This was Cyborg Rondo. After the game I distinctly remember people saying that he'll never get booed in this town again. Funny how that worked out.



As only Rondo can do, he developed a knack for recording triple-doubles while playing some of his worst games. Like in Game 7 against the Sixers, when he had 18 points, ten rebounds, ten assists and seven turnovers. But when Pierce fouled out with about four minutes to go, Rondo took over, nailing a long jumper and a huge three-pointer in the final minutes to send the C's to the conference finals.

This had not been a great postseason for Rondo up to this point. In the first round, he got kicked out of Game 1 in Atlanta and suspended for Game 2 after bumping an official. He had his moments to be sure, but he had yet to put his stamp on a series.

He was also having a tough night before that outburst. However, Doc Rivers told him to get over it, and Rondo told his coach he wasn't mad at anybody but himself. That's one of his great strengths and also one of his greatest weakness.


The Celtics entered the 2009 playoffs without Kevin Garnett, but still felt as though they had a legitimate chance to do some damage. The key was getting past the Bulls in the first round with a modicum of drama and saving their energy for the next series.

Seven overtimes later, they emerged with a 4-3 series win, but it came at a heavy cost. They had nothing left by the end of the next series with the Magic and ultimately lost an uninspired Game 7 on their home floor.

One of the main subplots of that series was Rondo's matchup with Derrick Rose, who made his playoff debut by scoring 36 points in a Game 1 upset. Rondo even admitted afterward that Rose was too much for him, but then Rondo was too much for Rose. Over the first five games, Rondo averaged 24.2 points, 10.2 rebounds and 10.2 assists.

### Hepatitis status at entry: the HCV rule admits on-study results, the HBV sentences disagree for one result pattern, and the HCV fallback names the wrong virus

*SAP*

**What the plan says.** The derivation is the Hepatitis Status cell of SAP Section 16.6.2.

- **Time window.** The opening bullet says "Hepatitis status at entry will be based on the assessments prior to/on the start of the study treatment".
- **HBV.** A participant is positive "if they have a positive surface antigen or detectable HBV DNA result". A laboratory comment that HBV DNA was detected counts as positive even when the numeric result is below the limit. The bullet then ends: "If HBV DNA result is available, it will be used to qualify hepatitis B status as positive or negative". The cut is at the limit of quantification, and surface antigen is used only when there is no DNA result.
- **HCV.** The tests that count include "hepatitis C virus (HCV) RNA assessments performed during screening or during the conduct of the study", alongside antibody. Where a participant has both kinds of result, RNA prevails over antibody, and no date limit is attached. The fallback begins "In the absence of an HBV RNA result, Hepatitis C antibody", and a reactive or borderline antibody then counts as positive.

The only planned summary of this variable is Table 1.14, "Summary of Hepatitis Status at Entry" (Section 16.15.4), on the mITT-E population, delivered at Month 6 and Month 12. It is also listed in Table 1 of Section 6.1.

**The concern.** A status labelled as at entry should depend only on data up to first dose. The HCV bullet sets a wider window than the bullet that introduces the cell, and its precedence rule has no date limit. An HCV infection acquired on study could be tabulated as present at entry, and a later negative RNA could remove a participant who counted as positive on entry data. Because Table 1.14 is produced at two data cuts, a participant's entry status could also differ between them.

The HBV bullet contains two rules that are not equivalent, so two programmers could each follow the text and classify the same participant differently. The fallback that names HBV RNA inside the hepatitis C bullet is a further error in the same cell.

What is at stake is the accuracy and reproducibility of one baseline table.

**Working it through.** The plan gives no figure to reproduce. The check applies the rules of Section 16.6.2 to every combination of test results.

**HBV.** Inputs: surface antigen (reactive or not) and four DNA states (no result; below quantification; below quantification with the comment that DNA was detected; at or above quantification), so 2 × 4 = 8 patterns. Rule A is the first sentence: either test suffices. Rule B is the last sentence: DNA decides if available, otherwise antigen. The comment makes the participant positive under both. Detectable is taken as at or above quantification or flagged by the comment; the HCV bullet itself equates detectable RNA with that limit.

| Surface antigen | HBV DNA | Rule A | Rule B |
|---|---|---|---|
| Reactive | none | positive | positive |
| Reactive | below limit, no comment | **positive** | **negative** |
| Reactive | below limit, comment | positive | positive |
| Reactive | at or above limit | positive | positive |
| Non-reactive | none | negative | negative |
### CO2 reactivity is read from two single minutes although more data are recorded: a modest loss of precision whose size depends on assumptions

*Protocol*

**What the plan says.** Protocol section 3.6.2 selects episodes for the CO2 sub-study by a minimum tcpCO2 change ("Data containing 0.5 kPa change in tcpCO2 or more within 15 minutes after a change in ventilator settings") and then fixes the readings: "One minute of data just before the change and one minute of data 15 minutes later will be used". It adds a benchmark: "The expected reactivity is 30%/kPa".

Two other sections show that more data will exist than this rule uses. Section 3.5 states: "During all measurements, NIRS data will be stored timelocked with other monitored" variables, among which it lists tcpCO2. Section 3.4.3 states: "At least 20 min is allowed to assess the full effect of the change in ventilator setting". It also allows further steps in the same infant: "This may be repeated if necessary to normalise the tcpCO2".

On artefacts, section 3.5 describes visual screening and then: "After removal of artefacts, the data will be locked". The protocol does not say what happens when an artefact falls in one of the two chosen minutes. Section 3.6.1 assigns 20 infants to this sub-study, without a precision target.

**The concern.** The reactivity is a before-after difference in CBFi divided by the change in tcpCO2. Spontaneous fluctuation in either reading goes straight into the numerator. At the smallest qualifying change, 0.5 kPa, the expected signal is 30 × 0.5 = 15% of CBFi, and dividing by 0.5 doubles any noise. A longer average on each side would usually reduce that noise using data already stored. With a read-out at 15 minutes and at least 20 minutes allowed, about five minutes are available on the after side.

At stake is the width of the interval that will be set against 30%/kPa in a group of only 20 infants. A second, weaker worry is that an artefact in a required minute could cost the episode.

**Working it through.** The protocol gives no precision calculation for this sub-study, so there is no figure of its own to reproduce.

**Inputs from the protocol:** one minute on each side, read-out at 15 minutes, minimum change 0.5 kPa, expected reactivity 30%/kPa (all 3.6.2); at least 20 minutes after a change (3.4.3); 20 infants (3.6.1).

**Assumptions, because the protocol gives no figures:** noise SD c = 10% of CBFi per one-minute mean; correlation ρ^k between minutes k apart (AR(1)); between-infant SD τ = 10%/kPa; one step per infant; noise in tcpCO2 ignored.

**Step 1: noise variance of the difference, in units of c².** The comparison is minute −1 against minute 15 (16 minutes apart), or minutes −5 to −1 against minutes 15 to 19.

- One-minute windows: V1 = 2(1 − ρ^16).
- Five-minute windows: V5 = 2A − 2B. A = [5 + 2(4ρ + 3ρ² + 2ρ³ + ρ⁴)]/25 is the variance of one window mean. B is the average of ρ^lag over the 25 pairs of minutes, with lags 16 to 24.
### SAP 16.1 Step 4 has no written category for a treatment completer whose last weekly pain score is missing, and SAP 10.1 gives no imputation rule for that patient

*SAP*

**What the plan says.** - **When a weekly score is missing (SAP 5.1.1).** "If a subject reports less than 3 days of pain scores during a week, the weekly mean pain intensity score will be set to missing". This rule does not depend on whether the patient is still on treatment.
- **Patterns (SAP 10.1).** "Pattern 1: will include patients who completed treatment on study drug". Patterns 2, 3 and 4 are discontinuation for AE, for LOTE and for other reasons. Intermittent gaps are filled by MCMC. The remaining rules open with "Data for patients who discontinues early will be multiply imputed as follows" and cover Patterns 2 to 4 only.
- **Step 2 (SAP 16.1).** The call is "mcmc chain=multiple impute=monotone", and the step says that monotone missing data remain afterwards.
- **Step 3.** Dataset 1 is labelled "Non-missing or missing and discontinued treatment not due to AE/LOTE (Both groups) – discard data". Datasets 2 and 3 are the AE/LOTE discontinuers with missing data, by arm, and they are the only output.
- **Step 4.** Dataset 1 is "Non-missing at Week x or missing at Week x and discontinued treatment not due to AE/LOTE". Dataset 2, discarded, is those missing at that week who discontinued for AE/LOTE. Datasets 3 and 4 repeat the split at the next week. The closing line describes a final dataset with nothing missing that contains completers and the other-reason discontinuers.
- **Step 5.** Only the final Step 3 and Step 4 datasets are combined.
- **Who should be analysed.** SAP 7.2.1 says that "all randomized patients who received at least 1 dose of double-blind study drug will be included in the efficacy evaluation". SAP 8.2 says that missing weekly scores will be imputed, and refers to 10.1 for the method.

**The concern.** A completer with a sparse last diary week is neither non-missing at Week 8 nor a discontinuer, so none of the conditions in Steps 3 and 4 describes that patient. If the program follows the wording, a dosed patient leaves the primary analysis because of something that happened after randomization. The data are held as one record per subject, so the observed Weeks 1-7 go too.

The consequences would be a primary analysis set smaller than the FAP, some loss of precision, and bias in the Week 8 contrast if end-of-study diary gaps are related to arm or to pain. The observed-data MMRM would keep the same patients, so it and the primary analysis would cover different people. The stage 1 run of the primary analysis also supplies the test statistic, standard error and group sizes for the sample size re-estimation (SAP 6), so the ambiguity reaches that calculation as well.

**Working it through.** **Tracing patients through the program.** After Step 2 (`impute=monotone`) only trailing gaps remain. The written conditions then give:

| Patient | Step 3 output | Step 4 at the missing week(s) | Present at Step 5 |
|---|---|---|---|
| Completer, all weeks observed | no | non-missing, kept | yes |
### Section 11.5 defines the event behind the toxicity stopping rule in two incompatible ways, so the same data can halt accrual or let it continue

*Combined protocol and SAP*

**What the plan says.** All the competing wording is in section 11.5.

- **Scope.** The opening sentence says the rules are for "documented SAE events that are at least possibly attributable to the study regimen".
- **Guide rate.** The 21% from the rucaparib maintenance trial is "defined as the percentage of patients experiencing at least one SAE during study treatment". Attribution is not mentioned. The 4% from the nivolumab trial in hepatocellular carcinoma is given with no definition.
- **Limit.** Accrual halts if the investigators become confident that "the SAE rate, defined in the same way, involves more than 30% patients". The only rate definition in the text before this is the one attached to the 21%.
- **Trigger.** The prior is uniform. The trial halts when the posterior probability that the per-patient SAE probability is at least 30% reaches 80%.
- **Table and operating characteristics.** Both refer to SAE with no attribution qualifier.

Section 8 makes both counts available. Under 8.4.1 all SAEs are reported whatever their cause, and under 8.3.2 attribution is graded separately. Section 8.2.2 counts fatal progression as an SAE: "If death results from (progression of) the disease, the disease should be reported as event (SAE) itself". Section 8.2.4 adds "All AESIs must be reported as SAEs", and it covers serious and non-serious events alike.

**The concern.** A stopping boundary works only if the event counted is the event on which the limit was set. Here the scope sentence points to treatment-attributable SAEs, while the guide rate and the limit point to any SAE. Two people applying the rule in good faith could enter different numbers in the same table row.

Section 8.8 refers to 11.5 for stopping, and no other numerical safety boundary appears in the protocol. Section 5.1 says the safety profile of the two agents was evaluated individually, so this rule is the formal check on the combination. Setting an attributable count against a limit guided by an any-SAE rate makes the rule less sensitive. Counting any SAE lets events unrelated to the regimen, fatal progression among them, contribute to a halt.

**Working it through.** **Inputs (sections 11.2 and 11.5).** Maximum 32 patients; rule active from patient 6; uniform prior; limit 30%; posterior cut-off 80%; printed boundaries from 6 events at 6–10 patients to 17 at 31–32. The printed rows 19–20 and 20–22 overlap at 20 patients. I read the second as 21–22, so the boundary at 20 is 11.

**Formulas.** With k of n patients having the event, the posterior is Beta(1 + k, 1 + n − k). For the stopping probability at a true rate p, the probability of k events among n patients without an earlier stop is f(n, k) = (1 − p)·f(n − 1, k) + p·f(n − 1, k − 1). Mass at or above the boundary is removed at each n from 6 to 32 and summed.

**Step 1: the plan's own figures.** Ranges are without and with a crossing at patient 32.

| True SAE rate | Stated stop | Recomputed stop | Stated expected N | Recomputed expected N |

The Rondo vs. Rose matchup never really materialized over the years, as they've met just nine times since that playoff encounter. That one series, though, was epic.

"I'd like to see him play in Minnesota and see how he does." - Mike D'Antoni on Rajon Rondo in 2011


Mike D'Antoni has a long history of speaking in an offhanded sarcastic way, but even the cynical New York press was surprised when he threw out this gem about Rondo before Game 4:

"I'd like to see him play in Minnesota and see how he does."


Rondo answered D'Antoni's criticism on the floor when he went for 21 points and 12 assists. In a four-game sweep, he scored 76 points (on 50 percent shooting) and handed out 48 assists, while recording the requisite triple-double in Game 3.

Told of D'Antoni's comments later, Rondo shrugged and said, "Everyone has their own opinion."


During the 2008 playoffs, Rivers called on Sam Cassell and Eddie House when Rondo's shaky jumper became a problem, but in the final game of the season, Rondo was brilliant. He took the Lakers apart with a 21-7-8 performance that also featured six steals and just one turnover.

This was validation for KG, Pierce and Allen, but it was also Rondo's introduction to the big stage and the fantastic You Got Rondo'd campaign.

Get healthy, Rajon. The playoffs aren't the same without you or your backward headband.

More from SB Nation:

LeBron's mad he didn't win DPOY

Z-Bo strikes back, and the Grizzlies stay alive

Thursday's NBA action in GIFs

10 reasons why the Celtics still have a chance

What the 2011 NBA draft can teach us about 2013's class

Derrick Rose drama reaches breaking point